A look back .........
October 21, 2009
In October of 1957, the British Board of Film Censors stated: “This is to certify that The Abominable Snowman of the Himalayas has been passed as more suitable for exhibition to adult audiences.” The maturity required for this film, however, has nothing to do with sex or violence. Known in later releases simply as The Abominable Snowman, this British Hammer film production is nothing like its name implies – no monsters here, nor cheesy sci-fi effect. This film requires the maturity to appreciate the poetry of a haunting story of great depth.
Peter Cushing stars as Dr. Rollasan, a British botanist sent to Tibet to study rare plants. Cushing’s mere presence lends dignity to the story of a creature with which his interests really lie, what the Tibetans call the Yeti. Neither beast nor man, the legend of the Yeti says that they live in the high frozen Himalayan mountains. Huge footsteps are the only evidence ever seen by man. Dr. Rollasan believes that the Yeti may be a third branch of the great evolutionary split between ape and man.
The overwhelming vastness of the Himalayas is captured cleverly by cinematographer Arthur Grant, as well as the art and set directors, smoothly blending the real location shots with some of the most realistic studio sets I’ve ever seen. The great Himalayas are like a living entity in this film. The film makers used the Pyrenees mountains in France during winter to double for the long shots of the mountain range. We are inexorably drawn into the feeling of howling winds, cold, exhaustion and fear of the climbing group led by Dr. Rollasan.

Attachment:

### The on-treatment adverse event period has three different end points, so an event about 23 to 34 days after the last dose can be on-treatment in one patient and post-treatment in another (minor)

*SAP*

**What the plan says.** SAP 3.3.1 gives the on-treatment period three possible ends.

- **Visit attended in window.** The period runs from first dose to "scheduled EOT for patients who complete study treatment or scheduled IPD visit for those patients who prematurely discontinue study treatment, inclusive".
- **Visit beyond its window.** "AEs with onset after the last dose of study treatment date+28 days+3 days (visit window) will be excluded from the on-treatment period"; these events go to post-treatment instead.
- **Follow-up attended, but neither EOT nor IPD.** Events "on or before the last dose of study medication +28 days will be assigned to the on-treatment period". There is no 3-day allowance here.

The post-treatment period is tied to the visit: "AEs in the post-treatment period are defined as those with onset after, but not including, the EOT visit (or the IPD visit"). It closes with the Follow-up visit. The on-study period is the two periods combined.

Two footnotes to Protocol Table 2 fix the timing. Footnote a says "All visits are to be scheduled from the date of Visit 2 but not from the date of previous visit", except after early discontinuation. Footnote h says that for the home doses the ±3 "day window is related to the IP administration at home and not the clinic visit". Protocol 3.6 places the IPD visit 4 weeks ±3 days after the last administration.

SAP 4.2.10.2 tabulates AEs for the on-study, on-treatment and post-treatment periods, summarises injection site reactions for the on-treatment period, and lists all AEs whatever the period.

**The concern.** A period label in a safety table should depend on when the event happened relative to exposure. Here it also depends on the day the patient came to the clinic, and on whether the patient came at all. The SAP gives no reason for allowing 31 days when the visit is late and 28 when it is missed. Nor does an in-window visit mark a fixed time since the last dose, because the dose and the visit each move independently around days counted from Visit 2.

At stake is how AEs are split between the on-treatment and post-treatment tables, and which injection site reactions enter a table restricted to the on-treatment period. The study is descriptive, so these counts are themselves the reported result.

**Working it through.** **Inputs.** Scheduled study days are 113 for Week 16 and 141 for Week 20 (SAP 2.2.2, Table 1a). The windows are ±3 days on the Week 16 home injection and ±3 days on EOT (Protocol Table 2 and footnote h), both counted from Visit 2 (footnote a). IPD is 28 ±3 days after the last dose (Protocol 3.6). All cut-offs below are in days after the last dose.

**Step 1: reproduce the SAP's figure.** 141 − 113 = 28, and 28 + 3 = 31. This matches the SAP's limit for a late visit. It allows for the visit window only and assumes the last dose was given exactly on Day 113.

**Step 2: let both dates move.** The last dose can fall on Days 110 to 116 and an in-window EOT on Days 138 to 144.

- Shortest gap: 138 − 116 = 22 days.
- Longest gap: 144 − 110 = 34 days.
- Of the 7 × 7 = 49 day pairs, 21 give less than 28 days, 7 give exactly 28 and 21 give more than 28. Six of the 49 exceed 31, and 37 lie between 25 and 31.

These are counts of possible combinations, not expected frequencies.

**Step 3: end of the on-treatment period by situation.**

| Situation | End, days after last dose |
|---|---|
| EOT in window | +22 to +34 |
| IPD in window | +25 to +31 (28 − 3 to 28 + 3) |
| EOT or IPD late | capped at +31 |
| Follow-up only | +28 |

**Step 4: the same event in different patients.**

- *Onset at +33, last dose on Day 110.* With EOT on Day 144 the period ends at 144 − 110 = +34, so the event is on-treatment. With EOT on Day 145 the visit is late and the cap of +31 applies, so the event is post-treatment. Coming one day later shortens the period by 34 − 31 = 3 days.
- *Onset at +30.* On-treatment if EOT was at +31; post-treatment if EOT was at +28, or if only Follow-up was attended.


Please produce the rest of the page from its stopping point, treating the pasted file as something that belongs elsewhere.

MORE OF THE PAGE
The other members of the expedition have their own unique reasons for searching for the Yeti. Forrest Tucker is excellent as Tom Friend, a domineering carnival barker-type of man whose interest in the Yeti is far from scientific. We watch Friend evolve during the film from bullying greed to fear to an acceptance of destiny. Tucker’s performance stands strongly beside Cushing’s always outstanding acting. Ed Shelley, played by Robert Brown, is Tom Friend’s companion, whose talents are specific to Friend’s intentions. Scottish actor Michael Brill is McNee, whose fearful search for the Yeti is a personal quest. In the course of the expedition, each man finds himself faced with the deepest, sometimes primitive, parts of his psyche.
The supporting cast complements the story beautifully, with special mention for Arnold Marle as the High Lama of the Buddhist lamasery from which the expedition commences. He is mysterious, cunning, other-worldly, possessed with strange powers of knowledge.
Director Val Guest makes the most of a small budget and delivers a movie that is poetic in nature and haunting in style. When you meet the Yeti, it will not be in a way you might expect. I have never forgotten it, and I suspect you won’t either.